Because I have thrown all of my canned goods at the hordes below, I will pack up my perishables in a bag to get me through the first couple of days. And after no more than ten minutes, I'm ready to go. I leave through my bedroom window, opposite the balcony below which they are gathered, and I take "the back yard route" toward the center of town. For those of you who don't know, the center of Sycamore is home to this:

Staircase to the Sycamore Military Armory.

And in case you didn't know, the Sycamore Armory has lots of these:

Interesting Factoid: You don't need a key to start a tank.

Because of the on-site fueling station and the chain-link fence keeping the zombies at a safe distance, I have all the time I need to ensure I have lots of gas- and even backups in reserve containers. I don't think I need to tell you my next move. Okay, I will. I'm gonna run those fuckers down for hours- and probably blow up a hell of a lot of buildings along the way. When I've had enough fun, I might have a spot of lunch within my tempered steel shell, then head out to the countryside, where there will be much less chance of running into teeming masses of the sleepless dead. I will probably find a nice, humble country house to fortify and live out the worst of the outbreak until it has been beaten back by the real military.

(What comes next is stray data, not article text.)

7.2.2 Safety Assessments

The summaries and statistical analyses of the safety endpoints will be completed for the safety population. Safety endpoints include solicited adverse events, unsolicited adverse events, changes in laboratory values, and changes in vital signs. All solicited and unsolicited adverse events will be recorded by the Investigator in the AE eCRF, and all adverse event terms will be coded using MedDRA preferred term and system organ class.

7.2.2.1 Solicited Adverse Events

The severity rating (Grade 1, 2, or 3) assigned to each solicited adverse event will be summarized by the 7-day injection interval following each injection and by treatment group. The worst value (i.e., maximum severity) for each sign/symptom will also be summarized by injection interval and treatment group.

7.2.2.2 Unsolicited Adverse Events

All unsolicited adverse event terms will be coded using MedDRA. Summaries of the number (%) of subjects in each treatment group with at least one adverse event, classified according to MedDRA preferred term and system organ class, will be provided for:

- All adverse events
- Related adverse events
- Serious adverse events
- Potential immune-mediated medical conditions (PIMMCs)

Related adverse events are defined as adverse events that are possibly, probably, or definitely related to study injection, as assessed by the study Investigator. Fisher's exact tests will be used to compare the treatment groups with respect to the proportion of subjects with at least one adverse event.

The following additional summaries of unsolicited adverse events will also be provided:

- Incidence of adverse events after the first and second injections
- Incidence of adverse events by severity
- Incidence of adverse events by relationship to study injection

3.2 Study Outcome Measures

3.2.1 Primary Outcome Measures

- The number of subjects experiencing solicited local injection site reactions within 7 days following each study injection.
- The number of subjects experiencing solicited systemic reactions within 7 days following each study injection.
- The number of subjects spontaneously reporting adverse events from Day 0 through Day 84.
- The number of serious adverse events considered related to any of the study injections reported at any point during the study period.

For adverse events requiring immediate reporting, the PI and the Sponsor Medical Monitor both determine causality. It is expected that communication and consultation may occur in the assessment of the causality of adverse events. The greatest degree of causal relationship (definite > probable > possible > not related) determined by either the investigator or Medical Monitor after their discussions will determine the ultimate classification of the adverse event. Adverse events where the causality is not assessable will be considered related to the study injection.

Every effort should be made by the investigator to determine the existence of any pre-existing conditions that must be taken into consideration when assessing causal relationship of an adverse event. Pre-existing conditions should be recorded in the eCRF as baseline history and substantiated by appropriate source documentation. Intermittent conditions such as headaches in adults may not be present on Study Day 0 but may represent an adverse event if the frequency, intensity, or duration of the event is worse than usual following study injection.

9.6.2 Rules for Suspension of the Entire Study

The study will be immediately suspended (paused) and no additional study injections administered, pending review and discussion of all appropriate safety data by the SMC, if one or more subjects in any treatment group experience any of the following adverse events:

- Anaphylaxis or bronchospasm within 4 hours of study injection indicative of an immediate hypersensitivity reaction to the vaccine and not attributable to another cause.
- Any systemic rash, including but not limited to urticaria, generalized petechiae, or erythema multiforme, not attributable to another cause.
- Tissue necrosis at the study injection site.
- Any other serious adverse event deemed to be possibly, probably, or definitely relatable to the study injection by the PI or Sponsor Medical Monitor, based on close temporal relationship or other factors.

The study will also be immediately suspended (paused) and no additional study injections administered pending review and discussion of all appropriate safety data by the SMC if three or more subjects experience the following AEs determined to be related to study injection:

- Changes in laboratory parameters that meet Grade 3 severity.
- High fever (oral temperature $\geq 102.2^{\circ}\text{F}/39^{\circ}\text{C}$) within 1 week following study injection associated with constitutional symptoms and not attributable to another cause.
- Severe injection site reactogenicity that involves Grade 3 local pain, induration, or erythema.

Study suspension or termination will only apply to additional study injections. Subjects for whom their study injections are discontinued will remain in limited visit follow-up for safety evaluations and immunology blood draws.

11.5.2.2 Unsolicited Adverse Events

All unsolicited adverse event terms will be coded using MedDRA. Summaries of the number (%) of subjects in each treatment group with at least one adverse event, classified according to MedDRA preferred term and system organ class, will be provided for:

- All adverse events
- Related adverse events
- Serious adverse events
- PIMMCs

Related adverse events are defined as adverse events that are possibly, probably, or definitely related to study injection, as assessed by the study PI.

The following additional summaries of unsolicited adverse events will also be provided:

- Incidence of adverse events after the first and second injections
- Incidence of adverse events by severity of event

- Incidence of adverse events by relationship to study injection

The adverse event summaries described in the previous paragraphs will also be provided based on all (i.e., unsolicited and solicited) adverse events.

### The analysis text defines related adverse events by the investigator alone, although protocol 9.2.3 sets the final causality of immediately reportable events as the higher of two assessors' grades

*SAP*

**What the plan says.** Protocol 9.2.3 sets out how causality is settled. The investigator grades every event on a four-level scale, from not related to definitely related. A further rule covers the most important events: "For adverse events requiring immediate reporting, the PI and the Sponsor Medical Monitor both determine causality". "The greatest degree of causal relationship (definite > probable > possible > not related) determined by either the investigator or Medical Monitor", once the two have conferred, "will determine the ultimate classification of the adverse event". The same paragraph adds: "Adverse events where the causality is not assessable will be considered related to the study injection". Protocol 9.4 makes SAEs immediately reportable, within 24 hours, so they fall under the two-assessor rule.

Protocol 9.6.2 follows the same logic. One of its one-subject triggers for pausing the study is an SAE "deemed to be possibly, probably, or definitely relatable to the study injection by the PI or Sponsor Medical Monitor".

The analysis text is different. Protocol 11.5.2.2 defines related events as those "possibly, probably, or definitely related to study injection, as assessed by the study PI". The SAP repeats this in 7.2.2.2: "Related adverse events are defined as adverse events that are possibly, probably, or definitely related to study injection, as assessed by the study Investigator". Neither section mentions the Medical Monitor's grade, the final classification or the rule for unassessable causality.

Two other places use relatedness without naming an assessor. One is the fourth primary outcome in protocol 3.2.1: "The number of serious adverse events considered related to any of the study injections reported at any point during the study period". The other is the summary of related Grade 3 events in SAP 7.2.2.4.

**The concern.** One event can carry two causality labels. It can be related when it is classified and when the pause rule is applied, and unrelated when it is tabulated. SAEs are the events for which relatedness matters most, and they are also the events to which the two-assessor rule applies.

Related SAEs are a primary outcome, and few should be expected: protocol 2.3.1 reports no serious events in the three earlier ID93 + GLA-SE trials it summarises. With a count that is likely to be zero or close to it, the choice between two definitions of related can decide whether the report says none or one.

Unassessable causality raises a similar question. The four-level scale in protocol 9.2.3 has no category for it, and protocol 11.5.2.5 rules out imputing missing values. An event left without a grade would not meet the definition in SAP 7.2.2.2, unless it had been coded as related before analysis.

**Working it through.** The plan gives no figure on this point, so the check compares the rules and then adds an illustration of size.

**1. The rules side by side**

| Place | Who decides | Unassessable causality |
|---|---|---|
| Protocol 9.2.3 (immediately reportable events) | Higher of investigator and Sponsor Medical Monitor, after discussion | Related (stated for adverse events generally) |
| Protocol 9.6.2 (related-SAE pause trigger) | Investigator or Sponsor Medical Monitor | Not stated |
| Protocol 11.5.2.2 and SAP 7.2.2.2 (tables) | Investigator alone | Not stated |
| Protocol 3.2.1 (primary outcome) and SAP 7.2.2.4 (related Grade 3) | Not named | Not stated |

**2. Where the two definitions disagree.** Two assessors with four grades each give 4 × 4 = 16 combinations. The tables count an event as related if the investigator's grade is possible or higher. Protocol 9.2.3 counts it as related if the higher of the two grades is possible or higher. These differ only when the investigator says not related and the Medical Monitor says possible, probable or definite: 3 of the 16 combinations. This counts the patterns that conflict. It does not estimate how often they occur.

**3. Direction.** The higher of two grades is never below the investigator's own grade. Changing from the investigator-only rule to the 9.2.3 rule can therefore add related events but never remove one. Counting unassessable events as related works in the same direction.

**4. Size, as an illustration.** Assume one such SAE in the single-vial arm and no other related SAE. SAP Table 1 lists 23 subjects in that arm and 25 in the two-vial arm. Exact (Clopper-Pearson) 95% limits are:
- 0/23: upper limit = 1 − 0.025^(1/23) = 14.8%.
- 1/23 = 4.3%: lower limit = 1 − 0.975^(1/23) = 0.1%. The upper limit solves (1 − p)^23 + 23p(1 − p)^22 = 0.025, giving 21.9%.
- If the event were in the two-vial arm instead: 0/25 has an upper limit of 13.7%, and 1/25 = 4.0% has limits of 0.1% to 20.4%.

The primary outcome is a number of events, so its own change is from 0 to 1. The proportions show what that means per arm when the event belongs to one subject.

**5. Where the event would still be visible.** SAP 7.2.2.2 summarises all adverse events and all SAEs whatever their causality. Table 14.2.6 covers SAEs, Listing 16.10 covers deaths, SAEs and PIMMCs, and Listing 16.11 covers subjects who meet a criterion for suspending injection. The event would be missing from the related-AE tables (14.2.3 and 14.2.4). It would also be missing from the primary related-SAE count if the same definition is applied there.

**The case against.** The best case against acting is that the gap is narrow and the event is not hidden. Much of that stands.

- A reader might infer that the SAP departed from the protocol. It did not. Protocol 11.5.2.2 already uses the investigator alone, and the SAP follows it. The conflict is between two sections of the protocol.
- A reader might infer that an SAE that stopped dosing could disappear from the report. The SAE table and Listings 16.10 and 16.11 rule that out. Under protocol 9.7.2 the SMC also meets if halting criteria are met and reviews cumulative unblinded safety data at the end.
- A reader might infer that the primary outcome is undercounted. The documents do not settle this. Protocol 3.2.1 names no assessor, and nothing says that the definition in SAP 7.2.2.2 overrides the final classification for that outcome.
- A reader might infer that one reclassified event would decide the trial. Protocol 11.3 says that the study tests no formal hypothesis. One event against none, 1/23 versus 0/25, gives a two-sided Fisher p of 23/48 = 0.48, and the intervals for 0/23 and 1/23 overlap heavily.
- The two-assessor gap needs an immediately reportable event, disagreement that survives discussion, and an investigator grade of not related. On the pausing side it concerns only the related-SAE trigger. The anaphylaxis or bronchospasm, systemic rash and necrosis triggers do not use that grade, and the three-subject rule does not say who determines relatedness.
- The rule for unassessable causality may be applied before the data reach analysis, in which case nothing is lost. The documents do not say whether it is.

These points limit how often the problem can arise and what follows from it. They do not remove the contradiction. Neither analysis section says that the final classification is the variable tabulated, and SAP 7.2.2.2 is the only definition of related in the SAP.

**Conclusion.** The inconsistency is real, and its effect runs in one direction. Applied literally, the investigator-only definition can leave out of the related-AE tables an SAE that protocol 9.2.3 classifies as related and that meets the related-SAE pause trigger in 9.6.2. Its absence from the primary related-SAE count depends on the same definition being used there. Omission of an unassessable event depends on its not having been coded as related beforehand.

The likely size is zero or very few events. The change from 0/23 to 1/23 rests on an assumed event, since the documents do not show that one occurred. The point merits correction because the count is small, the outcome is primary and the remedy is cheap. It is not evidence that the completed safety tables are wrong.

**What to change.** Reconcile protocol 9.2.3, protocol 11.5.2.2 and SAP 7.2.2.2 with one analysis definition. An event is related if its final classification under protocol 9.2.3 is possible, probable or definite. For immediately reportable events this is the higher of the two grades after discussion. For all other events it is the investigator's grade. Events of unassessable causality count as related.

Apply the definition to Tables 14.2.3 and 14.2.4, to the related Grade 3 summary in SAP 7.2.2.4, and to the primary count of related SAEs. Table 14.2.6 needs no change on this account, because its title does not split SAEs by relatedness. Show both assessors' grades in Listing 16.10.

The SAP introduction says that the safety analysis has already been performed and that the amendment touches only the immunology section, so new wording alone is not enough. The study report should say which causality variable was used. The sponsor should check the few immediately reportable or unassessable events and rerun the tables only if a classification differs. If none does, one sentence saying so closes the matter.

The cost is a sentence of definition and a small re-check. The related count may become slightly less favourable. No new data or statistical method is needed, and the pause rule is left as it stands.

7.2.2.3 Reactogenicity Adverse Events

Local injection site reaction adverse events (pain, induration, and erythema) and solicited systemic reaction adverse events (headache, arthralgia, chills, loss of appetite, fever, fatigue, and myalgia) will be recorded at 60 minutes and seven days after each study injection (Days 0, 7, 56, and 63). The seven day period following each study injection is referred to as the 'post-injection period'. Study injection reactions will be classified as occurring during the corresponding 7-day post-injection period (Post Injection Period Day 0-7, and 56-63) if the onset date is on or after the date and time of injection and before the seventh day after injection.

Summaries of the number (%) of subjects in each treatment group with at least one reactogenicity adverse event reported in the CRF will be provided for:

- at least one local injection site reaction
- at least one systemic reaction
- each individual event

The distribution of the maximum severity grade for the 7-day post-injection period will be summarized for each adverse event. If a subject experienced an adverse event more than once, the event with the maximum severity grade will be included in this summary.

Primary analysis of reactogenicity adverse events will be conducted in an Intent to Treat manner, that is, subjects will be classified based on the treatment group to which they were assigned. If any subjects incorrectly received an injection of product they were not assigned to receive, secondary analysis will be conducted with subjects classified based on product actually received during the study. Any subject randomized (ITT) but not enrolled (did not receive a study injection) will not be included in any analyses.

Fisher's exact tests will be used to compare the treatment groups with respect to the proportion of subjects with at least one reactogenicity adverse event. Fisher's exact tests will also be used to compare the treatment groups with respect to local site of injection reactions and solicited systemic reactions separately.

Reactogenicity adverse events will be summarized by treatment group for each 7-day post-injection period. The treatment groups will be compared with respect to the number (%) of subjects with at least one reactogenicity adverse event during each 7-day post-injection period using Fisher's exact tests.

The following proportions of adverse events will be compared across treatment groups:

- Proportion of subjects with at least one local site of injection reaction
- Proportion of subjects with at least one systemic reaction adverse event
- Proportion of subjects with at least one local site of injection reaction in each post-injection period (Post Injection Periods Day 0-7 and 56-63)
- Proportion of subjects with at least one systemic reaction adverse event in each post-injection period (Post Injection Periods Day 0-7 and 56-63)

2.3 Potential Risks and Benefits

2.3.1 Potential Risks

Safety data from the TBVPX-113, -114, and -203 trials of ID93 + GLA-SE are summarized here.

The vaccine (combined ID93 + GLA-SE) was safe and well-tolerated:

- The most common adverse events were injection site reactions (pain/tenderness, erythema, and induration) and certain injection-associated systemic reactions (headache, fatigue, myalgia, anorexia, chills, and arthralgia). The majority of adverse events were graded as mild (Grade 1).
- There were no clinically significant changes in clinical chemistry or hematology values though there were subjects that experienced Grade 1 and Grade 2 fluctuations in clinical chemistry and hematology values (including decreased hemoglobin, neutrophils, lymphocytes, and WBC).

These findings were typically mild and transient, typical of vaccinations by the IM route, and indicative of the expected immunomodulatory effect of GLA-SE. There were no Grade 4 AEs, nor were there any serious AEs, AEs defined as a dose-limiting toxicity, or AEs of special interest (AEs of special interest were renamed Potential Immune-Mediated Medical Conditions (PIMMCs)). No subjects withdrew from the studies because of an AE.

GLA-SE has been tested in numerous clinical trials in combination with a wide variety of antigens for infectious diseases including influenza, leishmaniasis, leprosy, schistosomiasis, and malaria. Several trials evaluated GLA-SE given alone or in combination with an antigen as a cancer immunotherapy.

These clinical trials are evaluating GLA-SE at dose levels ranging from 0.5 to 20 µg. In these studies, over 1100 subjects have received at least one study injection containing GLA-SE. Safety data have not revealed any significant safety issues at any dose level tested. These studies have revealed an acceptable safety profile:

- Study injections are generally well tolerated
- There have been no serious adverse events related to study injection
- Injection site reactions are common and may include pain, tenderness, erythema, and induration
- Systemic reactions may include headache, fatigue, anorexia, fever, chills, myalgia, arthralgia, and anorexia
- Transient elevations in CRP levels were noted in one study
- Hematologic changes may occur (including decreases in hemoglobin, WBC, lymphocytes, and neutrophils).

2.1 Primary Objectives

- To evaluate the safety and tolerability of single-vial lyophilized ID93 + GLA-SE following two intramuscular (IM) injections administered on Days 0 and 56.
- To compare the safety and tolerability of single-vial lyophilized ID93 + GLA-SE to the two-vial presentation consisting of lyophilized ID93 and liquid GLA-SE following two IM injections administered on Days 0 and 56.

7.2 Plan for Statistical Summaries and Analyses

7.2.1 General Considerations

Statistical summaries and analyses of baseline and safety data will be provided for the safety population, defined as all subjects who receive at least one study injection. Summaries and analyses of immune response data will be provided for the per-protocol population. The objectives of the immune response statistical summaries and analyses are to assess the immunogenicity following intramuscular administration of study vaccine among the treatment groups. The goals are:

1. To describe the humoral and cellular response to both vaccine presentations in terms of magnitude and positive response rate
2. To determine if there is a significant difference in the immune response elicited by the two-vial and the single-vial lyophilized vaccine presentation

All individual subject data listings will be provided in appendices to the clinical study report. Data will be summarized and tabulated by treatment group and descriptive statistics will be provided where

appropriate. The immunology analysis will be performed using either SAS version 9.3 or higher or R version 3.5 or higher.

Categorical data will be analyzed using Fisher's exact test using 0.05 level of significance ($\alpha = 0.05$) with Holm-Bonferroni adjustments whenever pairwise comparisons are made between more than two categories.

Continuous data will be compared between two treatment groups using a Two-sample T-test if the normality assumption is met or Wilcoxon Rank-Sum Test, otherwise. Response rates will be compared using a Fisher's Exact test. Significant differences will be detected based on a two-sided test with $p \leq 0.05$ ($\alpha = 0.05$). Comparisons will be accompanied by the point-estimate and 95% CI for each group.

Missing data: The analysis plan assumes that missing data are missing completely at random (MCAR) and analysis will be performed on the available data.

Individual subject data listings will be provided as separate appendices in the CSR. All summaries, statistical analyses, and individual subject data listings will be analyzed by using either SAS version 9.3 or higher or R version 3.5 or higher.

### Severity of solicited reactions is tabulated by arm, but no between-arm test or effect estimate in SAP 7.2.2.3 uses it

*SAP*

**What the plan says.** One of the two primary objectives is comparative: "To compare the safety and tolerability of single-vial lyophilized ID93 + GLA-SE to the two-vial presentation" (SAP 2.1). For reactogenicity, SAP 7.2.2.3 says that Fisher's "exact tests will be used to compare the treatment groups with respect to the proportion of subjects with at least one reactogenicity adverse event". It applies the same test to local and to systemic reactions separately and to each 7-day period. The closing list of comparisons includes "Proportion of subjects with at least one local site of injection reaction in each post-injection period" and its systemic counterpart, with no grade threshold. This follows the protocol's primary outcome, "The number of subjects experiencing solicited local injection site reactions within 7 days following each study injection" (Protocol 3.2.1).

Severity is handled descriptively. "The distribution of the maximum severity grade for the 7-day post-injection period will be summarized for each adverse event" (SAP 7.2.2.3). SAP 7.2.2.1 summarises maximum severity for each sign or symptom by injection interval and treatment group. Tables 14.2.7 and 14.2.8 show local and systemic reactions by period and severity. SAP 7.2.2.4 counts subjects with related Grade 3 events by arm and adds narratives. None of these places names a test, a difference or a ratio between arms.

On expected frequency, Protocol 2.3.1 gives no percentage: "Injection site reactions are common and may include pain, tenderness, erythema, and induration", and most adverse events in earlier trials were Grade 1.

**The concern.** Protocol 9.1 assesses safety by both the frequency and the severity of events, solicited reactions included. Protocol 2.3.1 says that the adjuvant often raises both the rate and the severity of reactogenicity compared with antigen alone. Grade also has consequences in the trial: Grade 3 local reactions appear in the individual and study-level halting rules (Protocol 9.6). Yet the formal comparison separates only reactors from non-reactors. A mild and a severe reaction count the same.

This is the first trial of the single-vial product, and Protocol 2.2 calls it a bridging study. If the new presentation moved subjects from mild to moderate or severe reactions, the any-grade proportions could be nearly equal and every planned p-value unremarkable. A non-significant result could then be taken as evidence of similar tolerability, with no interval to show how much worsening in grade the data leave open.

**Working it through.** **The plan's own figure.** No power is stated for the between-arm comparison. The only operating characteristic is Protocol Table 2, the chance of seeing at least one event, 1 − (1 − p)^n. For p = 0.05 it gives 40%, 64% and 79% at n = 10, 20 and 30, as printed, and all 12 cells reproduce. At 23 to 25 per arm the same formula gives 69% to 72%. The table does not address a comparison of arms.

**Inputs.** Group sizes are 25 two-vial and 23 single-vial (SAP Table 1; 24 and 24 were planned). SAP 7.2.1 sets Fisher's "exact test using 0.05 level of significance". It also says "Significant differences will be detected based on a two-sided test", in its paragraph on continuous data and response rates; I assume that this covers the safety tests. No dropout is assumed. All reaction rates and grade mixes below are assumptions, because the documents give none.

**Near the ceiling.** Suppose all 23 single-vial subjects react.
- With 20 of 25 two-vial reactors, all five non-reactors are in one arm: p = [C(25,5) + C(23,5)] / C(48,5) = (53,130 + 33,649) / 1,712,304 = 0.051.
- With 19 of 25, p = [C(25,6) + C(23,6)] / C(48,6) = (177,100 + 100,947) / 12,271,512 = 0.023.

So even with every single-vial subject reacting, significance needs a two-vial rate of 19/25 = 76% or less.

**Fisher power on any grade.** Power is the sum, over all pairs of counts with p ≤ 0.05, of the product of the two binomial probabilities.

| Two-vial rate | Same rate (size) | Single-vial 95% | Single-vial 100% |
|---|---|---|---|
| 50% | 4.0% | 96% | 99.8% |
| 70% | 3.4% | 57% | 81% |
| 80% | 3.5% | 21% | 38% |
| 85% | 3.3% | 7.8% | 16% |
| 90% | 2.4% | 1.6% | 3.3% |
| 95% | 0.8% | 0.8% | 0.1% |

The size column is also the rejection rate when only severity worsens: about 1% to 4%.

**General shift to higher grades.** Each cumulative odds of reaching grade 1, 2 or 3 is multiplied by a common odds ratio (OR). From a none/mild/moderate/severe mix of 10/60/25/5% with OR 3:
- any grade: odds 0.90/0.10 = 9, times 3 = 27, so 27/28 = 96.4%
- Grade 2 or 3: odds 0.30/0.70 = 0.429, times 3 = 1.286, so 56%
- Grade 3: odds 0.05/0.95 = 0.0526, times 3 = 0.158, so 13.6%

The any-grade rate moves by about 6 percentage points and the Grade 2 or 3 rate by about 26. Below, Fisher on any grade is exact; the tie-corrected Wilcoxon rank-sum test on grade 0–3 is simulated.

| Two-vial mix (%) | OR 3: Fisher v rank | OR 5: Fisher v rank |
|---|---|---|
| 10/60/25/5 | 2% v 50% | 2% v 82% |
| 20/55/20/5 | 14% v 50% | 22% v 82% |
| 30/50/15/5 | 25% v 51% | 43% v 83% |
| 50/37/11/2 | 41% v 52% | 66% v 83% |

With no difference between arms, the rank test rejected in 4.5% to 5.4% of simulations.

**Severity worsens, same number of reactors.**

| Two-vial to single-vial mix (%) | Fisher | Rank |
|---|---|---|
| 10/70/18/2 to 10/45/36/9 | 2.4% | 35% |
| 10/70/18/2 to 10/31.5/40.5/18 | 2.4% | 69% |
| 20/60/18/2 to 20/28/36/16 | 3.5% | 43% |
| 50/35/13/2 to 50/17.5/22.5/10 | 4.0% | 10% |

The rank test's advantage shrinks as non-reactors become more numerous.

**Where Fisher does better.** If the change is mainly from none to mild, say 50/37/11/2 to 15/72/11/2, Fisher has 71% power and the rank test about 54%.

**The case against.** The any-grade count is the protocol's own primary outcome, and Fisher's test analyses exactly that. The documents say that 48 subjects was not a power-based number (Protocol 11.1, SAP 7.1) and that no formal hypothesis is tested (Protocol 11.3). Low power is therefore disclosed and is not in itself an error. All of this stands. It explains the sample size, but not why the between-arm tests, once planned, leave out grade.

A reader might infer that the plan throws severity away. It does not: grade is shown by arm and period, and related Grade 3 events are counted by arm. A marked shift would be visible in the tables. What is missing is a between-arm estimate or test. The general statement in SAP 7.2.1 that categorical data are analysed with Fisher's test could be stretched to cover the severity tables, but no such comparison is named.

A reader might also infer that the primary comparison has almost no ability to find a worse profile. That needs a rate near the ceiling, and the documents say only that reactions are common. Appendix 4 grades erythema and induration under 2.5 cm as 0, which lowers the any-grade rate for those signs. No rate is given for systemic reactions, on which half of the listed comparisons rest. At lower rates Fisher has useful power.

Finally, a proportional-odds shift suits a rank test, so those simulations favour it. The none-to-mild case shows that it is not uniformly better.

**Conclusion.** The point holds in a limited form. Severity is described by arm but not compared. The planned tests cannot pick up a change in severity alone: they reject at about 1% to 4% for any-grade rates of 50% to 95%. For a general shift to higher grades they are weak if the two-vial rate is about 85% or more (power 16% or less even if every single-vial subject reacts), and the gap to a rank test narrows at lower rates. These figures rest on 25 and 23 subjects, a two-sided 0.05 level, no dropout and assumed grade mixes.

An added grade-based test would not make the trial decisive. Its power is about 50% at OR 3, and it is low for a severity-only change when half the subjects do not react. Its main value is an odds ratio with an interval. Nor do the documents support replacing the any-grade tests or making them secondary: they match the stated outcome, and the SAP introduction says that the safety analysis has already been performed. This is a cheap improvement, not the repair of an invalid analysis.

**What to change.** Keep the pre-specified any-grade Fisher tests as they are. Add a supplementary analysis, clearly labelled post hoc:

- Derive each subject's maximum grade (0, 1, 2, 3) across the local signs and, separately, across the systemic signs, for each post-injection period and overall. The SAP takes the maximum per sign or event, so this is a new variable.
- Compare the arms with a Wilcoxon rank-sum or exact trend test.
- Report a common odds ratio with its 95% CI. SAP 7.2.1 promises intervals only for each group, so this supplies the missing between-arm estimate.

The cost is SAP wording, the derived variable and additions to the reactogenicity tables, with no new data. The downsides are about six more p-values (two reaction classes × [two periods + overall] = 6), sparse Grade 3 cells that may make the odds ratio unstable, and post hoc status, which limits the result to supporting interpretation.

A nice, humble country house.

But I will probably be lonely in the months to come, while I farm the land for resources to sustain my life. I suppose that, every now and then, I will venture out in my tank to more populated areas, so that I may rescue a few healthy companions to keep me company.

A few healthy companions.

I don't know about you, but I can't wait for the zombies to come.

-Grady Richards.